With almost daily television appearances and endless analysis of his every move, Americans—and those around the world—think they know Barack Obama well. Yet according to Sasha Abramsky's latest book, Inside Obama's Brain, the president is too complex to be pigeonholed. Based on interviews with people who have known Obama throughout his career—friends, neighbors, colleagues—Abramsky paints a private portrait of the public icon, one that highlights just how multifaceted the man can be. Abramsky, a freelance journalist, is the author of four other books, including Breadline USA, about malnutrition in the United States, and is a senior fellow at Demos, a New York-based public policy think tank. He recently chatted with U.S. News about Obama, the pragmatic idealist, and his rope-a-dope approach to change. Excerpts:
What will readers discover in your book?
They'll discover that Obama is an extremely complex, multilayered personality. They'll discover that this is a man who is a very, very gifted writer. He's a very intelligent thinker. He has a very big-picture understanding of politics and policy and the ways in which they play out not just on the domestic stage but on the historical stage. When Obama approaches problems, usually he's thinking historically in a way that some presidents in the past have done, but not terribly many. They'll also discover that he's a very, very self-confident person.
What will surprise people most about the president?
There's an image of Obama as a pure idealist that was fairly carefully crafted in the election campaign, and it gelled very nicely with the rhetoric of change and hope and so on. Yes, he's an idealist, but he's also intensely pragmatic. And it's that fusion of pragmatism and idealism that makes him an effective politician. Idealism without pragmatism could degenerate into just a series of high-flown, oratorical feats. But it's Obama's ability to then knuckle down and do the hard work and actually push for specific policy reforms. There was a lot of mettle underneath the idealism.
Is your book just another Obama biography?
It's not a conventional biography. I didn't talk to Barack Obama himself. But I did talk to anybody and everybody I could who knew Obama. I was looking for people who knew him in a very private setting. People who had known him at school, at university, people who had known him as a community organizer, as a writer, as a lawyer. And so, I basically built up many layers of this man's personality through the write-around technique, through interviewing as many people as I could about as many different aspects of his life or aspects of his personality as I could.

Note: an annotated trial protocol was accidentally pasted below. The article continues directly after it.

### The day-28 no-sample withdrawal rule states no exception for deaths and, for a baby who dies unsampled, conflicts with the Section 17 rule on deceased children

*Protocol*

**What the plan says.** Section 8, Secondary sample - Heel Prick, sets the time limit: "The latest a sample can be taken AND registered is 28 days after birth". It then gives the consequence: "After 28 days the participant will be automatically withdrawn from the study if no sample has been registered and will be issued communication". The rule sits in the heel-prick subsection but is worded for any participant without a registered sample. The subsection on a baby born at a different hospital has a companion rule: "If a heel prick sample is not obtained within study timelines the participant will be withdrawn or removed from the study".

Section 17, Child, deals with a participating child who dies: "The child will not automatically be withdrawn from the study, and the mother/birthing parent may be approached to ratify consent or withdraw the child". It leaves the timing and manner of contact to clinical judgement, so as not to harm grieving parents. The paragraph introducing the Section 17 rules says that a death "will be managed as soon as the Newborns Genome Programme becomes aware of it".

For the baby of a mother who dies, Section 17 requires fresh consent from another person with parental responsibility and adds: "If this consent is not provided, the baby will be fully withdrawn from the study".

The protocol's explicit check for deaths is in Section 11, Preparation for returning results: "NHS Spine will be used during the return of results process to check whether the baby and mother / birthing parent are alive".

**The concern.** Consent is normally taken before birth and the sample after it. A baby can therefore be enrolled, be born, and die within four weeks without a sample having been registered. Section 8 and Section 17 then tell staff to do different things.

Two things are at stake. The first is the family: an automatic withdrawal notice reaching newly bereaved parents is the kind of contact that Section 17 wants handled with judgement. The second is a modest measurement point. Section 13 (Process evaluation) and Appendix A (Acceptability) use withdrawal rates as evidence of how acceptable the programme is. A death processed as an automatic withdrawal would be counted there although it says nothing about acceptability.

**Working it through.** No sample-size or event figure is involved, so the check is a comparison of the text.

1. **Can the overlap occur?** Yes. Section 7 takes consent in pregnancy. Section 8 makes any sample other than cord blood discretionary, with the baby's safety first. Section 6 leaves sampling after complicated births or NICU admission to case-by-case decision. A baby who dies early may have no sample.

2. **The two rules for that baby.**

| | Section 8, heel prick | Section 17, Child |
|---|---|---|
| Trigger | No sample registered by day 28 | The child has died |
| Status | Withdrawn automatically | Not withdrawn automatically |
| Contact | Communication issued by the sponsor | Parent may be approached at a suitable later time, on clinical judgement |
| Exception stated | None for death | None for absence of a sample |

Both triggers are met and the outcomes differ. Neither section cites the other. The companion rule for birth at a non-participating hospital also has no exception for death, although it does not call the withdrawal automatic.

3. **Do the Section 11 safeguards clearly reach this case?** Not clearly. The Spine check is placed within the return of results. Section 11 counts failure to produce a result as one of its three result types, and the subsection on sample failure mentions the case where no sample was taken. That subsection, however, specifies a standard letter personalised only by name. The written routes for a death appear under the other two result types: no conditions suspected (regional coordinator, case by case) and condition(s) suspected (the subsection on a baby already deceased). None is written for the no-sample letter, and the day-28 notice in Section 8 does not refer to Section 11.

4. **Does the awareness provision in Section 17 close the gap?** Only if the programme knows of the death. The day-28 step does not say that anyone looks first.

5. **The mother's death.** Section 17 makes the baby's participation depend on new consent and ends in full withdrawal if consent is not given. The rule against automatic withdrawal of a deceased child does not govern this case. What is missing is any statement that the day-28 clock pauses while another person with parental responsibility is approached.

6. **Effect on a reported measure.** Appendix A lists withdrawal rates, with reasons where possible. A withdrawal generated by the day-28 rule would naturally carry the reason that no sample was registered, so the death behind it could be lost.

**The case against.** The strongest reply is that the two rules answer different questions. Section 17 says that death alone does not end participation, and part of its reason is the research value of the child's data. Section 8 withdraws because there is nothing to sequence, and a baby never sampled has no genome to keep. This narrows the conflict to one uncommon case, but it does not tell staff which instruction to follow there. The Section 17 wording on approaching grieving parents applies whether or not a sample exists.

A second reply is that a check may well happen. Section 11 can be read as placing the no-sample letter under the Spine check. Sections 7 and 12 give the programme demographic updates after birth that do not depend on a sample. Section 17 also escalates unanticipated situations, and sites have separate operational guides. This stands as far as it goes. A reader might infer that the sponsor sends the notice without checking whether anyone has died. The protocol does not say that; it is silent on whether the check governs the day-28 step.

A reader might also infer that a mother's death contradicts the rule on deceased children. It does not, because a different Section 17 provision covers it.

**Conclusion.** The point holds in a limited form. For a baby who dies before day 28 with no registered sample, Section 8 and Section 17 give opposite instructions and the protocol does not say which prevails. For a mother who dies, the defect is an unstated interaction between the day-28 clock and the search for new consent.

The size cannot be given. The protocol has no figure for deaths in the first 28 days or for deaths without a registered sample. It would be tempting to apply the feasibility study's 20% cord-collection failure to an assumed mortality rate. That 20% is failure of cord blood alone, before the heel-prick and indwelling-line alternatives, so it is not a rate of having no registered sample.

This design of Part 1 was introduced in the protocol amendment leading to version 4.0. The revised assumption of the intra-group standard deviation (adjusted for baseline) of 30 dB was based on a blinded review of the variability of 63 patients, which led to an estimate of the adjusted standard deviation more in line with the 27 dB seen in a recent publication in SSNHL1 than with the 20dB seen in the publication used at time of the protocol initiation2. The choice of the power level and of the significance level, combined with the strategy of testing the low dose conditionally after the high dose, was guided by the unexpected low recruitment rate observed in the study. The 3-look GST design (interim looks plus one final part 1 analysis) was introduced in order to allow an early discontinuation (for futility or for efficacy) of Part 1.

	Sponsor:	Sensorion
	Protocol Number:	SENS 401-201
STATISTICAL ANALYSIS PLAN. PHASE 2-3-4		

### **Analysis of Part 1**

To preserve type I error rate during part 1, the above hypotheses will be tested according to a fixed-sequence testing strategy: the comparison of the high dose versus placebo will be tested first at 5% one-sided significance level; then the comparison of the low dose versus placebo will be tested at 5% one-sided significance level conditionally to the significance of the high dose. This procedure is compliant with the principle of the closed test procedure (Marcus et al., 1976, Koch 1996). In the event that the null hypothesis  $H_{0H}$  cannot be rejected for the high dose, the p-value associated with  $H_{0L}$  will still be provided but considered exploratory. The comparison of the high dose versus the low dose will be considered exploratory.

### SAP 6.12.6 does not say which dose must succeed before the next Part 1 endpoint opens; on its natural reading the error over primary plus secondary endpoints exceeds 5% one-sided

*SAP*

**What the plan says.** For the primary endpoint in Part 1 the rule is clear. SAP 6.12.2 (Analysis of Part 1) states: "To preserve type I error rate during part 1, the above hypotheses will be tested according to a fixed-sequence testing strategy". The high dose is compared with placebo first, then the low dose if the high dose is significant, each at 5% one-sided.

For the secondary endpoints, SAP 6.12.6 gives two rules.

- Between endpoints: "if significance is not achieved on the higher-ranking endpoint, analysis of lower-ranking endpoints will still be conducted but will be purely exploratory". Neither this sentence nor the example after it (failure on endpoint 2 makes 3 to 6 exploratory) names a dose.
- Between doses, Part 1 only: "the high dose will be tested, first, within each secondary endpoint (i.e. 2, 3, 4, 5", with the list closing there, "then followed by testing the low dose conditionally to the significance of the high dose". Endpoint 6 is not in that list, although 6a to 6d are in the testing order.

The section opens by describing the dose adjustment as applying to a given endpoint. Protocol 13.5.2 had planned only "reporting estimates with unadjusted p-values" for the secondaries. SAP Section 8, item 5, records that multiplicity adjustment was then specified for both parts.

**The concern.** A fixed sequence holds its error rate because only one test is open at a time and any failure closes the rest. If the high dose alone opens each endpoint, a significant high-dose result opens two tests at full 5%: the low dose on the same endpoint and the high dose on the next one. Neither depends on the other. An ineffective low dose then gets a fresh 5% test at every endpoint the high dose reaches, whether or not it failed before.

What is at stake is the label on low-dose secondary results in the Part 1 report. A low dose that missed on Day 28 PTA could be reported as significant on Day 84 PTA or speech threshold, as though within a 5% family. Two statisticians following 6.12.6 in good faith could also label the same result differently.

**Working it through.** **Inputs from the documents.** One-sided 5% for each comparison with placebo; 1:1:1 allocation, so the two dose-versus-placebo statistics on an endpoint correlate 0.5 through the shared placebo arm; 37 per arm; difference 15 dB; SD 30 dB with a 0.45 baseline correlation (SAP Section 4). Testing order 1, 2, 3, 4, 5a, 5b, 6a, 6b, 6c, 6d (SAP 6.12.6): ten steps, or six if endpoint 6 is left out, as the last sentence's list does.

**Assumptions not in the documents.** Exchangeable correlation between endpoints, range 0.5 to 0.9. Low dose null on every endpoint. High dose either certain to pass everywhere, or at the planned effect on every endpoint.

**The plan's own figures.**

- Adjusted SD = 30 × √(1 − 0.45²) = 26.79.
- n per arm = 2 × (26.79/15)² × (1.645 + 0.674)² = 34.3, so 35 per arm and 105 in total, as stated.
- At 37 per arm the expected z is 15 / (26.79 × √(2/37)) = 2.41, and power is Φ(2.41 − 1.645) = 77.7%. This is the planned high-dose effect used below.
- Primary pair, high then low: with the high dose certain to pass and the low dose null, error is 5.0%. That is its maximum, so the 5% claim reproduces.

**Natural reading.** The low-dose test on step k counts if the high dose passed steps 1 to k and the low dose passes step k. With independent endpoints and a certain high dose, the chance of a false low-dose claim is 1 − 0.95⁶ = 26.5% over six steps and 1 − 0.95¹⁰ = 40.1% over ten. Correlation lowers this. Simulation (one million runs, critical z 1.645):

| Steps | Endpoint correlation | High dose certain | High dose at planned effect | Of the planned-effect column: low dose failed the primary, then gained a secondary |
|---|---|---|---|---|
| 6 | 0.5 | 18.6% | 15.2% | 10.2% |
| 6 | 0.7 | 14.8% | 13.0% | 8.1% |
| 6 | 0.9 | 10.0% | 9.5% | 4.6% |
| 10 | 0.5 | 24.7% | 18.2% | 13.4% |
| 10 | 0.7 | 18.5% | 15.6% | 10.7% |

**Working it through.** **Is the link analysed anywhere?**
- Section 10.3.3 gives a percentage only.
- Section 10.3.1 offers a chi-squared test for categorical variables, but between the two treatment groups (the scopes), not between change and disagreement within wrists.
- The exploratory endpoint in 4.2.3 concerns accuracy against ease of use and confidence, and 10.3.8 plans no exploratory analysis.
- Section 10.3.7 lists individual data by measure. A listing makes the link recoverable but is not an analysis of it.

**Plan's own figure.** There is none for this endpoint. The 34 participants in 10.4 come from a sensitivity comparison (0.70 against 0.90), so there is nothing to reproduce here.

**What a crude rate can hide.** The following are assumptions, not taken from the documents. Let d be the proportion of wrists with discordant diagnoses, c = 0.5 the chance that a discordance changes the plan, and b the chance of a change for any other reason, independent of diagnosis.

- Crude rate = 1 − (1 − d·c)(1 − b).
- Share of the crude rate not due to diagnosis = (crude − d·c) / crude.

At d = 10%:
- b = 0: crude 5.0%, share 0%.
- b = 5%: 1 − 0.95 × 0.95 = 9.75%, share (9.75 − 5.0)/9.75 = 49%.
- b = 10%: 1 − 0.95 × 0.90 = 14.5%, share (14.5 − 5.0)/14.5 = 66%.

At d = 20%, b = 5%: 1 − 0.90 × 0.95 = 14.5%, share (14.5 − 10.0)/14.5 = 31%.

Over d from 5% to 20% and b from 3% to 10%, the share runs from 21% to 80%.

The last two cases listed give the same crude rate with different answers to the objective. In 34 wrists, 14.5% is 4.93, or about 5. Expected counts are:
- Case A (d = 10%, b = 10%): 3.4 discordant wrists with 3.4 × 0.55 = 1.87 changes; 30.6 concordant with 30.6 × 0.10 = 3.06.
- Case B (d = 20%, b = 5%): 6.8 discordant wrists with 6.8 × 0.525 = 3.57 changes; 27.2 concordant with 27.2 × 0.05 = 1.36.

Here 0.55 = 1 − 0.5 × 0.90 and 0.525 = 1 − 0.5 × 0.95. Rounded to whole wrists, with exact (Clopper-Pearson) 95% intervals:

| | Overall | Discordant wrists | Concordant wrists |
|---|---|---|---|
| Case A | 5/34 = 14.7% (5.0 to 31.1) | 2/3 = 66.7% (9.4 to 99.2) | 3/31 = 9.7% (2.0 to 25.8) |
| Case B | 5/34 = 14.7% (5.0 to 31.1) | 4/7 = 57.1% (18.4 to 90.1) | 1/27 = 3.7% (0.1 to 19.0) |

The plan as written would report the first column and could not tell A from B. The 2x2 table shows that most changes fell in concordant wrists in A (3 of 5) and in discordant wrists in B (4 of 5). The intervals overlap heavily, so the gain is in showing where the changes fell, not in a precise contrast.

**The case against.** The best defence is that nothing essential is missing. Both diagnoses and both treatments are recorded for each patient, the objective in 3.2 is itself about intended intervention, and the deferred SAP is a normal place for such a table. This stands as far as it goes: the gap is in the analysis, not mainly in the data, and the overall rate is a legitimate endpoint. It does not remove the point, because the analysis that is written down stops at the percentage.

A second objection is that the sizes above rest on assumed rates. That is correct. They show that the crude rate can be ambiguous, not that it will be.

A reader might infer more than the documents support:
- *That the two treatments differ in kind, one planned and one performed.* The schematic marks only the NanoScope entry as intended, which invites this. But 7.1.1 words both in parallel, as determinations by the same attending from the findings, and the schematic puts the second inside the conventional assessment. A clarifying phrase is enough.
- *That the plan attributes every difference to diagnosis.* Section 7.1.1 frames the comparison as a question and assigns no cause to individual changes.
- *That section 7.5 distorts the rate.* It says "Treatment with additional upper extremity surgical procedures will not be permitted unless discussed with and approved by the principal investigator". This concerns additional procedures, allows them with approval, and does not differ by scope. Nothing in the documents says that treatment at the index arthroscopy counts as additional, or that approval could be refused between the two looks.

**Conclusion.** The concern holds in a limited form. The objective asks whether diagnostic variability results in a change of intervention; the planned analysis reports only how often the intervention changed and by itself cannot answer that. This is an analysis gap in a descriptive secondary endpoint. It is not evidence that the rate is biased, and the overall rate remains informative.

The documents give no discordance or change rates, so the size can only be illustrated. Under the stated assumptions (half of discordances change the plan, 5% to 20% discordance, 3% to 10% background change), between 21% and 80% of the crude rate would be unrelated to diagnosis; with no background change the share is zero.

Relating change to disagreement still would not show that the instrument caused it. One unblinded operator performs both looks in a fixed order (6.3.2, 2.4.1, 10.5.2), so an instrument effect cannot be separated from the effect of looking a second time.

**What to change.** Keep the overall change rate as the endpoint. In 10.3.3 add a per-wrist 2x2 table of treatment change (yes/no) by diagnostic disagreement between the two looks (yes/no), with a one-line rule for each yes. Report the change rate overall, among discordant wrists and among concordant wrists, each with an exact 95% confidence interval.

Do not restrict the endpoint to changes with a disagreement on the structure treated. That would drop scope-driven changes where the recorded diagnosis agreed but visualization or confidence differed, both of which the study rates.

Was anything missing from not talking to him?
In the end, I don't think anything was. Partly because I got such good access to so many people who knew him very, very closely and partly because Obama has written and talked so much about not just his life but his views on so many different issues over the years.
Has Obama as president behaved in a way you would expect from your book?
Yeah. What I found is that this is a man who knows how and when to compromise. In some ways, he's quite like Muhammad Ali. He lets himself lean backwards. He lets himself look like he's going onto the ropes, and then, very effortlessly, he counterattacks. And I think it's not an accident that Muhammad Ali is actually one of his heroes. When you go into Obama's office, in many of his workplace environments over the years, he's had a picture of Muhammad Ali on his wall. One of the things that surprised some of his core group of supporters, his base of supporters, especially in the left-wing blogosphere, has been the fact that it's not very easy to pigeonhole him. He's very radical in his aspirations, but he's very pragmatic in terms of his approach to how do I get where I want to get.
How are we seeing Obama the community organizer now?
He's extremely good at bringing disempowered people into a conversation and making them feel that their voices matter and that if they get involved in the process, then they can change the process. What we're seeing in the White House is that there are limits to the ways in which you can use community organizing skills in government. He's done a fairly good job of making government more open and more transparent. He's done a fairly good job of taking advice from many different corners—all of which are skills he picked up as a community organizer. And yet, at the end of the day, he's in charge of the most complex governing apparatus on Earth. And he's going to be making decisions, some of which are very hard to understand on the ground, based on information that isn't available to the public. That is a transition that we're seeing, this gradual move from the campaign Obama to the leadership Obama, and I think it's two slightly different sides of his personality in play.